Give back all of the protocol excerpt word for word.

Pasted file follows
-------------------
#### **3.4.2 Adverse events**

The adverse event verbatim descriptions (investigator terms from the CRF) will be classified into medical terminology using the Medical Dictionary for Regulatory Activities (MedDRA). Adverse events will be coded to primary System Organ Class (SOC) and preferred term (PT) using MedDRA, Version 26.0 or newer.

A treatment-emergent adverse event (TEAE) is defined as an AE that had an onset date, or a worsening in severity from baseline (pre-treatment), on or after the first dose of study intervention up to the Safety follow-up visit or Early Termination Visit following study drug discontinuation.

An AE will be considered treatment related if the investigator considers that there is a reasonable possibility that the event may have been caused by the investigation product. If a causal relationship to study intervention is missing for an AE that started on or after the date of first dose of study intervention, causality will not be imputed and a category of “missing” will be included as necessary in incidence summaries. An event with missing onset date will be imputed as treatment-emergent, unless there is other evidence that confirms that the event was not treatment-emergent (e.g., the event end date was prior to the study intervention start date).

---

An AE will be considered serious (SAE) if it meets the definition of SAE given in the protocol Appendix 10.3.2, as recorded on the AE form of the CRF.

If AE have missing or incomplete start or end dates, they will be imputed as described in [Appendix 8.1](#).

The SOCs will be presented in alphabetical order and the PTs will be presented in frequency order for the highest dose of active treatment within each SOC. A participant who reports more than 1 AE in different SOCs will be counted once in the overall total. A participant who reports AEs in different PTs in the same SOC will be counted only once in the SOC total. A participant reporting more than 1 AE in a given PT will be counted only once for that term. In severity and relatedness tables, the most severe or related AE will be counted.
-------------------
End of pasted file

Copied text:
#### **3.4.2 Adverse events**

The adverse event verbatim descriptions (investigator terms from the CRF) will be classified into medical terminology using the Medical Dictionary for Regulatory Activities (MedDRA). Adverse events will be coded to primary System Organ Class (SOC) and preferred term (PT) using MedDRA, Version 26.0 or newer.

A treatment-emergent adverse event (TEAE) is defined as an AE that had an onset date, or a worsening in severity from baseline (pre-treatment), on or after the first dose of study intervention up to the Safety follow-up visit or Early Termination Visit following study drug discontinuation.

An AE will be considered treatment related if the investigator considers that there is a reasonable possibility that the event may have been caused by the investigation product. If a causal relationship to study intervention is missing for an AE that started on or after the date of first dose of study intervention, causality will not be imputed and a category of “missing” will be included as necessary in incidence summaries. An event with missing onset date will be imputed as treatment-emergent, unless there is other evidence that confirms that the event was not treatment-emergent (e.g., the event end date was prior to the study intervention start date).

---

An AE will be considered serious (SAE) if it meets the definition of SAE given in the protocol Appendix 10.3.2, as recorded on the AE form of the CRF.

If AE have missing or incomplete start or end dates, they will be imputed as described in [Appendix 8.1](#).

The SOCs will be presented in alphabetical order and the PTs will be presented in frequency order for the highest dose of active treatment within each SOC. A participant who reports more than 1 AE in different SOCs will be counted once in the overall total. A participant who reports AEs in different PTs in the same SOC will be counted only once in the SOC total. A participant reporting more than 1 AE in a given PT will be counted only once for that term. In severity and relatedness tables, the most severe or related AE will be counted.